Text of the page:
Privacy commissioners urge respect for privacy rights in using contact-tracing apps

Governments called on to implement transparent, proportional and time-limited measures amid COVID-19

Privacy commissioners urge respect for privacy rights in using contact-tracing apps

Federal, provincial and territorial privacy commissioners have issued a joint statement calling on governments across Canada to respect certain principles when using contract-tracing applications to reduce the spread of the COVID-19 virus.

Governments and public health authorities have been searching for ways to learn more about the virus and to limit its spread by utilizing these contract-tracing apps, which inform users they have been in close proximity with a confirmed or likely carrier of the virus, and other similar smartphone apps. Some jurisdictions in Canada are already implementing these apps.

In their statement, however, the privacy commissioners stressed that the use of such apps may have consequences on privacy rights and other fundamental rights in Canada, and urged governments to keep the following principles in mind:

  • Consent and trust: Governments should ensure that the use of these apps is voluntary.
  • Legal authority: Governments should implement measures containing a clear legal basis and providing for meaningful consent.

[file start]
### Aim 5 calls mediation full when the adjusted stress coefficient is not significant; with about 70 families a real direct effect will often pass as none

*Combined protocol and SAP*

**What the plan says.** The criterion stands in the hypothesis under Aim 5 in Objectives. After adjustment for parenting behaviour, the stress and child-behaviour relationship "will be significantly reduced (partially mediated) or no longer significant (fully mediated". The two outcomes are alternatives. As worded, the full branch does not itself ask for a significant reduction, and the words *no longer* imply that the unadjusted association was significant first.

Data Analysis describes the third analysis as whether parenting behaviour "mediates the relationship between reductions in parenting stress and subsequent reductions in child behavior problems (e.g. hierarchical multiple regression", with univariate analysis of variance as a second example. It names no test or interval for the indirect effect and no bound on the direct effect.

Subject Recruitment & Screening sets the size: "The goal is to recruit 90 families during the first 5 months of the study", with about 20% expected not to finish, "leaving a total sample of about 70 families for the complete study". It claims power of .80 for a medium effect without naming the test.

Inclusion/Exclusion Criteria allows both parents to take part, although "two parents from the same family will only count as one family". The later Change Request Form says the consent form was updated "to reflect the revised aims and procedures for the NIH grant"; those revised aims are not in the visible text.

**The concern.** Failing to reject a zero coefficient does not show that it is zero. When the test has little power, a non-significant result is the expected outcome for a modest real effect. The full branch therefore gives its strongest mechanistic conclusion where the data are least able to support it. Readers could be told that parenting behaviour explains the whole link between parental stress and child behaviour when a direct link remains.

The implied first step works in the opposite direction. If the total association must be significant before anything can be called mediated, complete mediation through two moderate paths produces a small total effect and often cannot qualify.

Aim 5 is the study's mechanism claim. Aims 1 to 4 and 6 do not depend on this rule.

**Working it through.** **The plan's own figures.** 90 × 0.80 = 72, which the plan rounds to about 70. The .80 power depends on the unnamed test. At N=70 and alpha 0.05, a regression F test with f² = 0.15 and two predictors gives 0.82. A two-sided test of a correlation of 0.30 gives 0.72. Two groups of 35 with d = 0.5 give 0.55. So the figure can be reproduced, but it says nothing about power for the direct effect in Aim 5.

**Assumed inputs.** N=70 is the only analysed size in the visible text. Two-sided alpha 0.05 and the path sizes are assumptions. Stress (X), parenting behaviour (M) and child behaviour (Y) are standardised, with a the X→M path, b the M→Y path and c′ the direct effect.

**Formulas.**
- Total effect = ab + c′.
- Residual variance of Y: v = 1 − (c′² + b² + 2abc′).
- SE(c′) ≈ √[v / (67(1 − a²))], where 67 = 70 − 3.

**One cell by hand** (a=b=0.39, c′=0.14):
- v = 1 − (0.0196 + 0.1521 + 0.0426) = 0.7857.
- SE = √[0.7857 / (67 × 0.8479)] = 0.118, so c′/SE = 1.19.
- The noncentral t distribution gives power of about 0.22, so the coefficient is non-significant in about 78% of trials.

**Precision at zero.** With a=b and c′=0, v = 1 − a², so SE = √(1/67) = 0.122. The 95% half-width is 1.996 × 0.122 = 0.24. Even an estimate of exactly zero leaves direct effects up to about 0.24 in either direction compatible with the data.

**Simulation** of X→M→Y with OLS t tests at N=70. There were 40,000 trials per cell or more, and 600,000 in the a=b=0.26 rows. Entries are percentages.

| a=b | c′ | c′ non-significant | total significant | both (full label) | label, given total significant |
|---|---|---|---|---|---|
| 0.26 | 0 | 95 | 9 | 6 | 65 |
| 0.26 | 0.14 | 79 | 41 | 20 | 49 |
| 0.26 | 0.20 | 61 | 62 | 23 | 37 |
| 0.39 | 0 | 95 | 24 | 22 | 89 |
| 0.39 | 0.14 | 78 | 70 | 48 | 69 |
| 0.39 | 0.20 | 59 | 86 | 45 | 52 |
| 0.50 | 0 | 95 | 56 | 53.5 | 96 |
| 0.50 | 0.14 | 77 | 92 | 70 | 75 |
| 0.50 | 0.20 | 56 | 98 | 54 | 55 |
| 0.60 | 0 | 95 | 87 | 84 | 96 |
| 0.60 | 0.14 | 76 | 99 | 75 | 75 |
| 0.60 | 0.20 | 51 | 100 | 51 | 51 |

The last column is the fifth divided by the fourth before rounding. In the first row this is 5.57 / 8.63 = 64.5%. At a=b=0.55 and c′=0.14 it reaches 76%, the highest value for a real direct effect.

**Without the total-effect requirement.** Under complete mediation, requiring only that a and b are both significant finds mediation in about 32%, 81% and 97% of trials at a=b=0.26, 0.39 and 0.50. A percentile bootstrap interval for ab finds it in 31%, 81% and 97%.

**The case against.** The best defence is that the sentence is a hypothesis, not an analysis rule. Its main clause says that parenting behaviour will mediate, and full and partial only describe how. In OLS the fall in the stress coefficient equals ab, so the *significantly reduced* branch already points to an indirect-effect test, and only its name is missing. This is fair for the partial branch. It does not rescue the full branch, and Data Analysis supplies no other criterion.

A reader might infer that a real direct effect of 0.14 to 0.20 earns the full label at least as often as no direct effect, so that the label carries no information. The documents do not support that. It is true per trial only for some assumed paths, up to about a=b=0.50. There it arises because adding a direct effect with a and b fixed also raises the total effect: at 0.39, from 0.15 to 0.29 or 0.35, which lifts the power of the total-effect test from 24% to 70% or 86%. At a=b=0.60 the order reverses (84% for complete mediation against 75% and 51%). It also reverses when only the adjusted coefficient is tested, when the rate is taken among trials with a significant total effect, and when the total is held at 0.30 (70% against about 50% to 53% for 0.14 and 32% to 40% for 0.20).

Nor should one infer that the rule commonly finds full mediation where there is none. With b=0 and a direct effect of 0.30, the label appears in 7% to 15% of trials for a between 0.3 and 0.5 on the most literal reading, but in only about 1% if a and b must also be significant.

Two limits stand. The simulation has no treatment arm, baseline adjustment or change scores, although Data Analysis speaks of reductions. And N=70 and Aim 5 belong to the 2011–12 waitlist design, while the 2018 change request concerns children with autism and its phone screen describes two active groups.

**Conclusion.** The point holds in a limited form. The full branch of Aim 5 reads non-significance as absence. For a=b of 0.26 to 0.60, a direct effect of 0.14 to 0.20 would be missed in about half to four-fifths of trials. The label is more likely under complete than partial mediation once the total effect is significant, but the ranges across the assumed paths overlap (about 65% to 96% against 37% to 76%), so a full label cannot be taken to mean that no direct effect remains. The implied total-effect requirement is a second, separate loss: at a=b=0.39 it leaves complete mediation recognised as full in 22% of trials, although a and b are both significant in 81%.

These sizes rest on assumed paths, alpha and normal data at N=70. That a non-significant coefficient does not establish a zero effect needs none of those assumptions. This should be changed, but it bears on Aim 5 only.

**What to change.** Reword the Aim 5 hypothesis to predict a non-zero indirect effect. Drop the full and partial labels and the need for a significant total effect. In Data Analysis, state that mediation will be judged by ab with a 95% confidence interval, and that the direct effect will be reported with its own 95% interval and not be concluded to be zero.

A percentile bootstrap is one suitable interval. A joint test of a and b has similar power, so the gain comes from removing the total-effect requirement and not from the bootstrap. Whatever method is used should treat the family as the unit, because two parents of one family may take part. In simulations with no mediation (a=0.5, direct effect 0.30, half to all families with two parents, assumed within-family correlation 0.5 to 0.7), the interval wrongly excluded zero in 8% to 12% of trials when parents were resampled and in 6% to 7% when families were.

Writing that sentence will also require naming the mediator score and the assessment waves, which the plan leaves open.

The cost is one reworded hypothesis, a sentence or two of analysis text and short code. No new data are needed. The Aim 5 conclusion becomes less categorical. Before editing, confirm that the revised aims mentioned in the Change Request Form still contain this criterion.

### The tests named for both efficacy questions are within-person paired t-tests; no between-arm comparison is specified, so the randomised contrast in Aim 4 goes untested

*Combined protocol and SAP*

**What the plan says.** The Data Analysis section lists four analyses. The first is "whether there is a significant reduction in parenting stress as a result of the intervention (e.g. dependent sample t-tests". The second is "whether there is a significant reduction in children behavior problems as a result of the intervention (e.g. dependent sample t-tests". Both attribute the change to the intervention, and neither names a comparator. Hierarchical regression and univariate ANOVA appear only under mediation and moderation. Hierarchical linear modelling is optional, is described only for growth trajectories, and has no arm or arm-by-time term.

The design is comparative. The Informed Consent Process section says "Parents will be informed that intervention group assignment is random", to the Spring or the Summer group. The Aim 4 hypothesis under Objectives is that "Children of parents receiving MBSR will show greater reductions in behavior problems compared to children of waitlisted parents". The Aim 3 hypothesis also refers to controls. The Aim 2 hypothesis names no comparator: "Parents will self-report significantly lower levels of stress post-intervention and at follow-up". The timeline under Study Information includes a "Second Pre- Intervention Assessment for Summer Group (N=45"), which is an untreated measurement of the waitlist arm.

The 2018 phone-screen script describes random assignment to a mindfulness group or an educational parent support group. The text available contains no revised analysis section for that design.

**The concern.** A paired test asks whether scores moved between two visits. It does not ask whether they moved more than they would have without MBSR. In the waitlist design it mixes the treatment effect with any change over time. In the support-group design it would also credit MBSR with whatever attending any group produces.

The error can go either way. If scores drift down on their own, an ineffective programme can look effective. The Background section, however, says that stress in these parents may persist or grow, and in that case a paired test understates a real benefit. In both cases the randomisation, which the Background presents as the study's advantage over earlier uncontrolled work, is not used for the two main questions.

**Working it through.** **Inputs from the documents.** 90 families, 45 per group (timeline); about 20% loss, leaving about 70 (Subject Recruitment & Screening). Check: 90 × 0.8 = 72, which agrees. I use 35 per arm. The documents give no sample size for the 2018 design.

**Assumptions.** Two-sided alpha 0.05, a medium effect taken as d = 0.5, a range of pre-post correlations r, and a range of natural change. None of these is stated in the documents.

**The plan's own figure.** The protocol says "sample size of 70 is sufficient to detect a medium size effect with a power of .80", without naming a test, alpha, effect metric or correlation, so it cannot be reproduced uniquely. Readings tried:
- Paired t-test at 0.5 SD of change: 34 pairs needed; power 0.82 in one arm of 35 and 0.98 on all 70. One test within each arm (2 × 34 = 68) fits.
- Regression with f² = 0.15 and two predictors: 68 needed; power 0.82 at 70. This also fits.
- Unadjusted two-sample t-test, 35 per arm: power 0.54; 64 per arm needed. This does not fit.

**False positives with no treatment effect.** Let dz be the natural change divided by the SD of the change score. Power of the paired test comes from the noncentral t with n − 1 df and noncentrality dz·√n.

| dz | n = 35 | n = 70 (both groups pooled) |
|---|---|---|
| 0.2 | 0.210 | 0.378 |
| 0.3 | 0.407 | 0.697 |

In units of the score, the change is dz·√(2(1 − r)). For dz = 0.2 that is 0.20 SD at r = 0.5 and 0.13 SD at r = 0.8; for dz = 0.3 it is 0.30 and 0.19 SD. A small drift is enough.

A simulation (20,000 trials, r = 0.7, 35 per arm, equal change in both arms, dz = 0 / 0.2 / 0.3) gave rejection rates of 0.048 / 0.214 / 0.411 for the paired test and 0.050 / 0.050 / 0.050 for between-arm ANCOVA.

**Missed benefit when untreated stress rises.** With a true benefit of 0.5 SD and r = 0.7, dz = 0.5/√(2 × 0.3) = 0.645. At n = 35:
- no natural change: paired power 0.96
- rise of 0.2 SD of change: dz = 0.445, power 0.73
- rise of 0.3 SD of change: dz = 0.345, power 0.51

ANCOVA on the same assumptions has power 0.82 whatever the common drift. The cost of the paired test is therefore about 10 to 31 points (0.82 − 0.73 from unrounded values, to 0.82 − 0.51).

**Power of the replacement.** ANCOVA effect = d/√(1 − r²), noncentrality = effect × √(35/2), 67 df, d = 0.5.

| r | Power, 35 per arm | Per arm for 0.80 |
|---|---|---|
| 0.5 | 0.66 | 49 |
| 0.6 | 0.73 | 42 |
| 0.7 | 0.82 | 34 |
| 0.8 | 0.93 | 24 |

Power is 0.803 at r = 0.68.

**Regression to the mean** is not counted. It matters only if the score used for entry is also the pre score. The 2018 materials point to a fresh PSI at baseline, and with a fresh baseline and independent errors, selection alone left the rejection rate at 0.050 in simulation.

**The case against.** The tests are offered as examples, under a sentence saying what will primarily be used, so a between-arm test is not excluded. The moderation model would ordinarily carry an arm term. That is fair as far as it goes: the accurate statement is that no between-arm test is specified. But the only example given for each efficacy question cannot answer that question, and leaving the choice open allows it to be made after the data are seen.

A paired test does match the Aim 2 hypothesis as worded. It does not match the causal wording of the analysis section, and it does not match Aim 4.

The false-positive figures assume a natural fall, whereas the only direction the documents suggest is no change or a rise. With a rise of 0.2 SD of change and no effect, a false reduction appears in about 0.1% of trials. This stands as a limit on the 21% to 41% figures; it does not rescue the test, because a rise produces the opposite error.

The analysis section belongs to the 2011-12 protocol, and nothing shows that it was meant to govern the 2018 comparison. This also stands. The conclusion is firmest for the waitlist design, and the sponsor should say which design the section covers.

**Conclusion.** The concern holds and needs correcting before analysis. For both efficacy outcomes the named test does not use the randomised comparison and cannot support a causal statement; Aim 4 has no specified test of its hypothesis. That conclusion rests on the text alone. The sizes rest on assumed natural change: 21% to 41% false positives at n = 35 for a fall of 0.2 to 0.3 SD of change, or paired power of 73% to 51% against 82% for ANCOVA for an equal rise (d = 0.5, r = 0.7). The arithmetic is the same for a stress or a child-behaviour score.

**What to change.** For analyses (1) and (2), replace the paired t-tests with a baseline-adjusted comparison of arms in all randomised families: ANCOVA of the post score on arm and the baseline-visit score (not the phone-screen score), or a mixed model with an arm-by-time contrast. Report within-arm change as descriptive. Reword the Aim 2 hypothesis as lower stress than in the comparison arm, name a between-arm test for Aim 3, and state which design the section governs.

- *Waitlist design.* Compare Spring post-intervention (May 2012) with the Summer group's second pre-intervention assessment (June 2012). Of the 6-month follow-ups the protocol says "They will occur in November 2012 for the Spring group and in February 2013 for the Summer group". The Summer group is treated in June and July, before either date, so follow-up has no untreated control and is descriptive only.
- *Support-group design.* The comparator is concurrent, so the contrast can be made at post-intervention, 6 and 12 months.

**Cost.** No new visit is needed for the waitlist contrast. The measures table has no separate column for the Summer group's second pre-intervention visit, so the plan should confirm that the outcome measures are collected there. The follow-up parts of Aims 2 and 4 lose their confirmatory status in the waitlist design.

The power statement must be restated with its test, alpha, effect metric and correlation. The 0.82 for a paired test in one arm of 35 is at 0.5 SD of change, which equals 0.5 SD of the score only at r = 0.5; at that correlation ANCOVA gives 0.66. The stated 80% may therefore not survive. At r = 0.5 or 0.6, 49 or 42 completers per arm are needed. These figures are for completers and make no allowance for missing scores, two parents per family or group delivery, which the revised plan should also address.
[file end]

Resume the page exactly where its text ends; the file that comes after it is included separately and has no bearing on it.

• Necessity and proportionality: The proposed measures should follow the principles of necessity, proportionality, effectiveness and minimal intrusiveness to be legally justifiable.
  • Purpose limitation: Governments should only use personal information for the intended public purpose.
  • De-identification: Unless the defined purpose cannot be reached, governments should use de-identified or aggregate data.
  • Time limitation: Governments should destroy the collected personal information once the public health crisis ends.
  • Transparency: Governments should clearly state the basis and terms for the proposed exceptional measures. They should state what information they intend to collect, who can access the information, where they will store it, how they will use and securely retain it and when they will destroy it.
  • Accountability: Governments should release an ongoing monitoring and evaluation plan and an evaluation report.
  • Safeguards: Governments should adopt appropriate legal and technical security safeguards and warn the public about potential threats and risks.

“The choices that our governments make today about how to achieve both public health protection and respect for our fundamental Canadian values, including the right to privacy, will shape the future of our country,” the joint statement said.

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